Recent research has shown that the bacteria and other microbes in our gut play a supporting role in immunity, metabolism, digestion, and the fight against “bad bacteria” that try to invade our bodies.
However, new research published in Nature Biotechnology by Angela Wahl, PhD, Balfour Sartor, MD, J. Victor Garcia, PhD, and UNC School of Medicine colleagues others has revealed that the microbiome may not as always be protective against human pathogens.
Using a first-of-its-kind precision animal model with no microbiome (germ-free), researchers have shown that the microbiome has a significant impact on the acquisition of Epstein-Barr virus (EBV) and human immunodeficiency virus-1 (HIV) infection and plays a role in the course of disease.
HIV is a retrovirus that primarily infects human CD4+ T cells and is mainly acquired through the GI tract. Rectal exposure, for example, in men who have sex with men accounts for more than half of new HIV infections. Breastfeeding is an example of an oral exposure that can also transmit HIV to infants.
Dr. Wenbo Yao, PhD, co-first author, found that rectal HIV acquisition was 200% higher in animals colonized with resident microbiome compared to germ-free animals. Similarly, oral HIV acquisition was 300% higher in animals colonized with resident microbiota compared to germ-free animals. Researchers also noticed that animals colonized with resident microbiota had HIV-RNA levels that were up to 34 times higher in plasma and more than 1,000 times higher in tissues than germ-free mice.
“This is a finding of great significance,” said Wahl. “Everyone has a unique composition of microbes that colonize their gut. In the future, it will be important to evaluate how this diversity among people affects their risk for HIV acquisition and the subsequent course of disease.”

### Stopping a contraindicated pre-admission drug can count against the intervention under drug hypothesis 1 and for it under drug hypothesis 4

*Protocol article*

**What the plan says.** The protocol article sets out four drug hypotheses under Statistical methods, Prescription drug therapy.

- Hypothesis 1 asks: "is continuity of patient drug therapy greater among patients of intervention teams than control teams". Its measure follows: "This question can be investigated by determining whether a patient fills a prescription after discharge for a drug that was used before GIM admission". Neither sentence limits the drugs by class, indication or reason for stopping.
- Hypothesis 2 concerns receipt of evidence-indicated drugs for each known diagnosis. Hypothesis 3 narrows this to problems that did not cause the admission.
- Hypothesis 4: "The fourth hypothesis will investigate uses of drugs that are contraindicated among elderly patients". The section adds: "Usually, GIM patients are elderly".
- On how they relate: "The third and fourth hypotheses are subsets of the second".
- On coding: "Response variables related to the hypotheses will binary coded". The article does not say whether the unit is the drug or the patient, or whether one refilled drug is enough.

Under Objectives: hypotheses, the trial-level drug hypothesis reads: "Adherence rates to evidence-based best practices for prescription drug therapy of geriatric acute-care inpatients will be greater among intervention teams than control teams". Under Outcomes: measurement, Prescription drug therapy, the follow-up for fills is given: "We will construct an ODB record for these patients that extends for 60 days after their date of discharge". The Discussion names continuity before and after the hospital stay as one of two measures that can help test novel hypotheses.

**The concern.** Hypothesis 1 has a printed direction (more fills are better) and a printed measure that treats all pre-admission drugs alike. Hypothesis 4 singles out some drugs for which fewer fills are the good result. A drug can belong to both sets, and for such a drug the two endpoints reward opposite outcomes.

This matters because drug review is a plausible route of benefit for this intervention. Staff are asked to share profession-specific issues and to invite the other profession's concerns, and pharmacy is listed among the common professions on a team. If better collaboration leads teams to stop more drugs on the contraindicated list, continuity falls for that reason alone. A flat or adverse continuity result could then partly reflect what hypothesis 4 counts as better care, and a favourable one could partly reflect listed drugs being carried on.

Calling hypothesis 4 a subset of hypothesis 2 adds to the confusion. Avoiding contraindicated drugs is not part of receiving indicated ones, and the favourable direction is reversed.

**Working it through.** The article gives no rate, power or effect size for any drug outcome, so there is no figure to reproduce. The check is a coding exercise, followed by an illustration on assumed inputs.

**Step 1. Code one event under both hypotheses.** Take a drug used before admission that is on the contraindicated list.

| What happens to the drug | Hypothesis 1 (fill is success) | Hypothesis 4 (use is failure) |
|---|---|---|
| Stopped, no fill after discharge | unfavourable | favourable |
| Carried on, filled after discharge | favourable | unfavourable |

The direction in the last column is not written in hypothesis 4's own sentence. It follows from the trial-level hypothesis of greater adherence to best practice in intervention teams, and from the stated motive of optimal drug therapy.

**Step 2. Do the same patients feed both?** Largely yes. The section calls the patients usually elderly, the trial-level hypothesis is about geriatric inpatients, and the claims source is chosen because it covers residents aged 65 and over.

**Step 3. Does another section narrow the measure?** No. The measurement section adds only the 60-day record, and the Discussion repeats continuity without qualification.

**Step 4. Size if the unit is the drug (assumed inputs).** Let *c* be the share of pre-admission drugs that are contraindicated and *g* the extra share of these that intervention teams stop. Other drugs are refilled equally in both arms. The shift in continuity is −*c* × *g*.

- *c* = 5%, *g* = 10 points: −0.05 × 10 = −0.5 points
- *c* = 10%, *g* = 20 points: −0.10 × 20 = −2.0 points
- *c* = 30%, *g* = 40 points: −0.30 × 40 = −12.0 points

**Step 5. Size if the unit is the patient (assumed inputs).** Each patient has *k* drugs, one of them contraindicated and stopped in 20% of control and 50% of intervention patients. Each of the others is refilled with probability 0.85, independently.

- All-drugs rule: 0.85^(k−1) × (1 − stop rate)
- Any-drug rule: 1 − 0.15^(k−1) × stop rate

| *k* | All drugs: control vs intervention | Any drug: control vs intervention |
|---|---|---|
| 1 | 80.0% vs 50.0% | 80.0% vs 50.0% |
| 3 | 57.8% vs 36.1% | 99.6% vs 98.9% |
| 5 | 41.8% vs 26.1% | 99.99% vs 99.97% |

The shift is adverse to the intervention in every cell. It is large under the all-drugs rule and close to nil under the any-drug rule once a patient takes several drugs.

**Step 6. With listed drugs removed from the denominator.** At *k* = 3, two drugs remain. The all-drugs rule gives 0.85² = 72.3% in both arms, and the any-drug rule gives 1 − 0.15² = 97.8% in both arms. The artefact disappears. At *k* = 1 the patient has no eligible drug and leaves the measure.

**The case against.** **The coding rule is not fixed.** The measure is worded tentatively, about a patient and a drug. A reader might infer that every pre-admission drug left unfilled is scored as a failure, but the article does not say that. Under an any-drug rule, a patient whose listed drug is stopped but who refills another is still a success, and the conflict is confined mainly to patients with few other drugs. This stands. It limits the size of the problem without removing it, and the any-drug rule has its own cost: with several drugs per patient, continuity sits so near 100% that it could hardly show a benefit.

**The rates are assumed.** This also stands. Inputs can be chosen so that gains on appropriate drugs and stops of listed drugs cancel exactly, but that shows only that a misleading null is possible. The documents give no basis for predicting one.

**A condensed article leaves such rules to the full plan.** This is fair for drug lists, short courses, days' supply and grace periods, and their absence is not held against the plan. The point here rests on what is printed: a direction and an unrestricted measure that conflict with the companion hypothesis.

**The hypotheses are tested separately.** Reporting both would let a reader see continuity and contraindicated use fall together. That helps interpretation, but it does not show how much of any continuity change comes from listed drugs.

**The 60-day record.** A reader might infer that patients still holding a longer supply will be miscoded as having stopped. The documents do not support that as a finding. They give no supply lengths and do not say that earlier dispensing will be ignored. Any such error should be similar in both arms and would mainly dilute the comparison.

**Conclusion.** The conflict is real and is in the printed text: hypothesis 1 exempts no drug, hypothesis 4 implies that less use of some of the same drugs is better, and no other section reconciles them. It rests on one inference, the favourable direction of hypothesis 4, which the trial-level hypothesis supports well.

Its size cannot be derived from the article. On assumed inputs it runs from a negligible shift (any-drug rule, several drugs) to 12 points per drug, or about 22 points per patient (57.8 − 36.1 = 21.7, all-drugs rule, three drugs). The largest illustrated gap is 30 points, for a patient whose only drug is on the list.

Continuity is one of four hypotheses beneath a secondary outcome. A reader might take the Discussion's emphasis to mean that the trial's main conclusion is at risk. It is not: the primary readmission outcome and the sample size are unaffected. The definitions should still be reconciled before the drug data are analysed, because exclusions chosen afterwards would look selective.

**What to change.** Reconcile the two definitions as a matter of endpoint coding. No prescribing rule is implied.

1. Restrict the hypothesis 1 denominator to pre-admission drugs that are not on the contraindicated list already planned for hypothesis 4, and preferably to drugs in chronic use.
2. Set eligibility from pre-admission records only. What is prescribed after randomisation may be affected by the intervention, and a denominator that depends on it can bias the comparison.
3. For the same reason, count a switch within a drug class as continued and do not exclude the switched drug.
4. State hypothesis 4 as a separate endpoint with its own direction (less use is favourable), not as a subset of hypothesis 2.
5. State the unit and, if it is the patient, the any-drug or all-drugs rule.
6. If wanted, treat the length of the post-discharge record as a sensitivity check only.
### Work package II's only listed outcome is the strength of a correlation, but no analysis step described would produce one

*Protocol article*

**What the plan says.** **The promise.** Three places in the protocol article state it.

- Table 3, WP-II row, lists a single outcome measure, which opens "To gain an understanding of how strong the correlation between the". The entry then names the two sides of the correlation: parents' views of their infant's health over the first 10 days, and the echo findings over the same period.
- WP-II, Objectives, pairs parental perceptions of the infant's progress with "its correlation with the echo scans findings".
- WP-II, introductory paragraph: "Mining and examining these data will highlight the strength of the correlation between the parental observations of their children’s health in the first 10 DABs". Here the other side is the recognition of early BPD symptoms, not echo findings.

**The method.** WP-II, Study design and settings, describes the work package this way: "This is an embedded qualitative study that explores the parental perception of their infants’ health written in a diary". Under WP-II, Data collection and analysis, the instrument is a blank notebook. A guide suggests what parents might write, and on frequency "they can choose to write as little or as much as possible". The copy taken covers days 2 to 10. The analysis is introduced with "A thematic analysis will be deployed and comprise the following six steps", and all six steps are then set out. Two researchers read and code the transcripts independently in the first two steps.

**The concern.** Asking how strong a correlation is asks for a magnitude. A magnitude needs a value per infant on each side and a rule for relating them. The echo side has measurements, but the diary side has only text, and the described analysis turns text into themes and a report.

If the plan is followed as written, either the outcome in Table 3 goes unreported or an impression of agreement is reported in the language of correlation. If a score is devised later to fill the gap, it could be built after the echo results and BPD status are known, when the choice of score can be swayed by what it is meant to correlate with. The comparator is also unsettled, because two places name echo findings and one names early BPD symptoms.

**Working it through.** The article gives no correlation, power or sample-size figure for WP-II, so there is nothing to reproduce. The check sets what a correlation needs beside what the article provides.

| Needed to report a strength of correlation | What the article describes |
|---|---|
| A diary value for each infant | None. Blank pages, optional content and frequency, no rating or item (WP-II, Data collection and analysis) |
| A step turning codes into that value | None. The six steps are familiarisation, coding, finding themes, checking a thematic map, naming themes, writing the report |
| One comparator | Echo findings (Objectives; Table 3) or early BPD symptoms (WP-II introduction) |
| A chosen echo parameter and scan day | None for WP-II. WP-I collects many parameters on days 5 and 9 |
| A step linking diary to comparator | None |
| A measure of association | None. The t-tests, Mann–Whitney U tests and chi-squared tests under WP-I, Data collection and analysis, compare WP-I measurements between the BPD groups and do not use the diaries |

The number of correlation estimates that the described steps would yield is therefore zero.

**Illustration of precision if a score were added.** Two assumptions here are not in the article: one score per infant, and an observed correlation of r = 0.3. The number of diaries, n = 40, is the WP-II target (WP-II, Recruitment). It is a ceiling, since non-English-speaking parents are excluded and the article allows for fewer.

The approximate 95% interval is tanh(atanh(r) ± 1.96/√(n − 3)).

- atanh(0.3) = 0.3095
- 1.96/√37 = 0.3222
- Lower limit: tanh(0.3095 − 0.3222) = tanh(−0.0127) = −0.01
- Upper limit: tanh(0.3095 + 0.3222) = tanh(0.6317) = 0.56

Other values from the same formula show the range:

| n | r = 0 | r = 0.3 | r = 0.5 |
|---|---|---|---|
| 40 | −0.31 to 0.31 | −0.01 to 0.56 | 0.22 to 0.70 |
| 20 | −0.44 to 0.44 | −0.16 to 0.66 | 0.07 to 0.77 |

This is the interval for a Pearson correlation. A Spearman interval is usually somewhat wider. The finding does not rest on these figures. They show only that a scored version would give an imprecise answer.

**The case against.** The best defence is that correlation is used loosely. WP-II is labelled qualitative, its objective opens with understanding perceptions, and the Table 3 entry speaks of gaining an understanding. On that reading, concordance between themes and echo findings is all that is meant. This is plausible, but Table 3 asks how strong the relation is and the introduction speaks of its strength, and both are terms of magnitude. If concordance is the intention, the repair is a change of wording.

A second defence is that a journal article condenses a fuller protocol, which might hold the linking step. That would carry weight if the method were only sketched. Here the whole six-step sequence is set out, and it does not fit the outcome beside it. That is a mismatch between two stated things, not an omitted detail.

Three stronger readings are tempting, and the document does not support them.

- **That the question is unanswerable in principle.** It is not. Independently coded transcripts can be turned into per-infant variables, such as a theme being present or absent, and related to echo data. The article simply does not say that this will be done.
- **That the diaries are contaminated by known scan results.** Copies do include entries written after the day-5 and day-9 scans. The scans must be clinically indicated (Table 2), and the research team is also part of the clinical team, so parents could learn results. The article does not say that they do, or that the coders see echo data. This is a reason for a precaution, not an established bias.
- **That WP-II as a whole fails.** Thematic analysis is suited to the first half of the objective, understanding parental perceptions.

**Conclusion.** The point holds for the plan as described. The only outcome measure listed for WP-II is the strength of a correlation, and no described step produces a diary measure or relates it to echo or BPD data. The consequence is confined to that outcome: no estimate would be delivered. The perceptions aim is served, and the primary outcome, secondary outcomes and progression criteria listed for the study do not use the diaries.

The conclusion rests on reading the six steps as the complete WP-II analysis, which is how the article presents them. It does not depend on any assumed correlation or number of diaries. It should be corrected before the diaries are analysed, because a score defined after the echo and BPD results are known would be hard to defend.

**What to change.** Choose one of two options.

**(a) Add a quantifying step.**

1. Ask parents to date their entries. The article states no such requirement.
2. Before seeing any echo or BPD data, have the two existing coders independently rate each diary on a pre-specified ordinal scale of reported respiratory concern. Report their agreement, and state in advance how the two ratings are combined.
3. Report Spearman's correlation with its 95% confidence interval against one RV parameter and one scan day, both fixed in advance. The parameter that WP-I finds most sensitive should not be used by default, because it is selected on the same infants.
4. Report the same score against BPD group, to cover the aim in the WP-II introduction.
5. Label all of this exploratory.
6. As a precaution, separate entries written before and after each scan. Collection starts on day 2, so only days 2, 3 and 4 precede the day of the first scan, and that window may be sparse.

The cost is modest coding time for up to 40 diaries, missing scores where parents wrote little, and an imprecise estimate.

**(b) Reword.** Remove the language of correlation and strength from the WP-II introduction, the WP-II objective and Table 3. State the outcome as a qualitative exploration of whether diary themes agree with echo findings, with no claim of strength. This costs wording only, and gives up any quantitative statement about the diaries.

The findings on EBV were also important. EBV is a DNA herpesvirus that infects B cells and can cause mononucleosis.
Almost 95% of the adult population harbors latent infection of EBV, but for some people with compromised immune systems, EBV infection can influence the development of certain types of cancers such as Hodgkin’s lymphoma, Non-Hodgkin lymphoma, Burkitt’s lymphoma and Nasopharyngeal carcinoma.
Wahl and Garcia found that mice with a normal microbiome that were exposed to EBV developed large macroscopic tumors in a variety of organs, including the spleen, liver, kidney, and stomach. These tumors were virtually absent in the germ-free mice infected with EBV. Future studies will be needed to evaluate the possible mechanism(s) for enhanced EBV infection and tumorigenesis in the presence of resident microbiota.
The researchers will now try to pinpoint the factors that determine whether the microbiome plays a role in the persistence of HIV and EBV infections throughout the body and figure out if the microbiome also affects other human-specific pathogens.
More specifically, Wahl, Garcia, and Sartor want to understand how the microbiome is contributing to HIV and EBV infections.
Wahl and Garcia hope that their findings will open a new area of exploration for researchers who are interested in the role of the microbiome on diseases caused by human specific pathogens.
Angela Wahl, Wenbo Yao, Baolin Liao, Morgan Chateau, Cara Richardson, Lijun Ling, Adrienne Franks, Krithika Senthil, Genevieve Doyon, Fengling Li, Josh Frost, Christopher B. Whitehurst, Joseph S. Pagano, Craig A. Fletcher, M. Andrea Azcarate-Peril, Michael G. Hudgens, Allison R. Rogala, Joseph D. Tucker, Ian McGowan, R. Balfour Sartor, J. Victor Garcia. A germ-free humanized mouse model shows the contribution of resident microbiota to human-specific pathogen infection. Nature Biotechnology, 2023; DOI: 10.1038/s41587-023-01906-5
University of North Carolina Health Care. (2023, August 10). Gut microbiome can increase risk, severity of HIV, EBV disease. ScienceDaily. Retrieved August 11, 2023 from www.sciencedaily.com/releases/2023/08/230810110414.htm
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